Union Songs

The Pig-Iron Song

a song by Clem Parkinson©1964 Clem Parkinson

Did you ever stop to wonder why the fellows on the job
Refer to Robert Menzies by the nickname Pig-Iron Bob?
It's a fascinating tale though it happened long ago
It's a part of our tradition every worker ought to know

We wouldn't load pig-iron for the fascists of Japan
Despite intimidation we refused to lift the ban
With democracy at stake the struggle must be won
We had to beat the menace of the fascist Rising Sun

It was 1937 and aggressive Japanese
Attacked the Chinese people tried to bring them to their knees
Poorly armed and ill equipped the peasants bravely fought
While Australian water siders rallied round to lend support

Attorney General Menzies said the ship would have to sail
"If the men refuse to load it we will throw them into jail"
But our unity was strong - we were solid to a man
And we wouldn't load pig-iron for the fascists of Japan

For the Judas politicians we would pay a heavy price
The jungles of New Guinea saw a costly sacrifice
There's a lesson to be learned that we've got to understand
Peace can only be secured when the people lend a hand


Many thanks to Clem Parkinson for permission to add this song to the Union Songs collection

Clem sings the song on the MUA Centenary CD "With These Arms"


In his biography of wharfies leader, Ted Roach - "From Pig Iron Hero to Long Bay Gaol" Denis Kevans describes how Ted Roach consciously used the Eureka Oath at marches and rallies, before and during the famous "Dalfram" Pig Iron dispute, in November, 1938, in Port Kembla, NSW.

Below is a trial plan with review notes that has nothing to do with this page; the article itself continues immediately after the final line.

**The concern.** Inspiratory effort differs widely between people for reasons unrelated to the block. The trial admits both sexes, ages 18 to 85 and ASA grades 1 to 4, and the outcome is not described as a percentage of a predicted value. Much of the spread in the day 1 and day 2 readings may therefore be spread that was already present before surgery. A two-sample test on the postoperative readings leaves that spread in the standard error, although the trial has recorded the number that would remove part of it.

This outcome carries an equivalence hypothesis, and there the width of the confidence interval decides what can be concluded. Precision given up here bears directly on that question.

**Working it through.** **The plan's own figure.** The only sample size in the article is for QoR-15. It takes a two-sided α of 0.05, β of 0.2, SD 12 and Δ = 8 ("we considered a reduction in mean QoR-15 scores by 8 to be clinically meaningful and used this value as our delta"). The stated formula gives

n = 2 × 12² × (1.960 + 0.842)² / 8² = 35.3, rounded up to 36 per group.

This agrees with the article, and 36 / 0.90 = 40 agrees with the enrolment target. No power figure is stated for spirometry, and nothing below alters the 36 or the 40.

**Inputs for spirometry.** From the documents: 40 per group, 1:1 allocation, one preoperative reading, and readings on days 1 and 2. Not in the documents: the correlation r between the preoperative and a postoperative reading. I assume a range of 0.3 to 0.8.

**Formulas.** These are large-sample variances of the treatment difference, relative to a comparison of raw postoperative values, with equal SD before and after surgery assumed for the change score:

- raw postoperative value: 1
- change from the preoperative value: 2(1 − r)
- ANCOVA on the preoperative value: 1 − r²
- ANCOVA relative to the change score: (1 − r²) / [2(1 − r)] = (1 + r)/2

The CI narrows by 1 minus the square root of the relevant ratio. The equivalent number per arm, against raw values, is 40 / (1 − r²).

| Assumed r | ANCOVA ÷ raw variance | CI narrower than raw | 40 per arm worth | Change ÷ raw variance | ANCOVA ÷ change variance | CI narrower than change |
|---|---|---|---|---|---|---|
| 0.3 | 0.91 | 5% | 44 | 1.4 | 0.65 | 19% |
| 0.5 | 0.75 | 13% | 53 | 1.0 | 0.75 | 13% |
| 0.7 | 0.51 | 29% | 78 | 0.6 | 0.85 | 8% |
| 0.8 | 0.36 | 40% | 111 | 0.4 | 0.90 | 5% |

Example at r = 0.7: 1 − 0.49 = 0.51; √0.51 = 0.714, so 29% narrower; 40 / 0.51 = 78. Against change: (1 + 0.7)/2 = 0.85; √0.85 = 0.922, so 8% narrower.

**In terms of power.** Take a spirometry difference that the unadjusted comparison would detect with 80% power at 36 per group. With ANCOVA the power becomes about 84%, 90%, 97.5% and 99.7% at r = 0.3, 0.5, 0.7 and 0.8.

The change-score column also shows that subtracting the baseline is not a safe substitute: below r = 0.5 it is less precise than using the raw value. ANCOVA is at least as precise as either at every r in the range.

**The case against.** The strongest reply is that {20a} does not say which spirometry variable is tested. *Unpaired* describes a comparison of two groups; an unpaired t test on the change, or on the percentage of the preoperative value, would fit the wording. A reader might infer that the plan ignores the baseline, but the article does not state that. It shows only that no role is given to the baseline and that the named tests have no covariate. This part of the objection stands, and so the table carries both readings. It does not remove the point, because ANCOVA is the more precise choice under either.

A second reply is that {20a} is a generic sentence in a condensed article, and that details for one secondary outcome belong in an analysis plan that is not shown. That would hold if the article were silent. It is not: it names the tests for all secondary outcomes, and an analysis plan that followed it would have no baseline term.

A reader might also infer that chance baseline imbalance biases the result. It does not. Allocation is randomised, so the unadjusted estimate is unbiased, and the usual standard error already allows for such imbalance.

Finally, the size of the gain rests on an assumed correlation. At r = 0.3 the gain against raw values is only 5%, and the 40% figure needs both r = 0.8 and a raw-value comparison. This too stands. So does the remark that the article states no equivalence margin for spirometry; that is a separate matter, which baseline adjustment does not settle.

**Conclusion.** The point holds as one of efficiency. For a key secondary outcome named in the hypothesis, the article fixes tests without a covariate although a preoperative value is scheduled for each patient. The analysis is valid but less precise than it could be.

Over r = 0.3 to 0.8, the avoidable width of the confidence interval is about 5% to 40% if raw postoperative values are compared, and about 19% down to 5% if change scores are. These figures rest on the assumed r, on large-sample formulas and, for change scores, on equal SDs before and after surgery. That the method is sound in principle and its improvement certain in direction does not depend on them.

Ted Roach, who was the Secretary of Kembla Branch, and later, Federal Assistant General Secretary of the Waterside Workers' Federation, told Denis Kevans:

"I got hold of the Eureka Oath from a Lloyd Ross pamphlet. The wharfies, en masse, took the oath, and through the Trades and Labour Council, and at as many mass meetings as possible, we had the oath recited and sworn."

Ted said that taking the Eureka Oath "went over big, a big lift, it was very lifting".
During the 11 weeks Dalfram dispute, Attorney General in the United Australia Party government, Mr. Robert Gordon Menzies, gazetted "The Transport Workers Act". He did this to break the spirit of the wharfies, who were locked out over their refusal to load pig iron onto the "Dalfram", part of a 300,000 ton BHP pig iron contract with "aggressor nation", Japan.

The TWA also known as the "Dog Licence Act", or the "Dog Collar Act" allowed for the dismissal of the wharfie work force, and their replacement by untrained, non-union workers, each of whom needed only to purchase a licence for one shilling to work on the wharves.

Ted Roach, a step ahead of the authorities, arranged for "Bunny" Griffiths to go and buy the only TWA licence bought in Port Kembla. Ted Roach then publicly burnt the licence, outside the Customs House. Ted Roach told Denis Kevans that he burnt the licence as a conscious re-enactment of the miners' burning their licences at Eureka.

Many thanks to Denis Kevans for permission to add this information.

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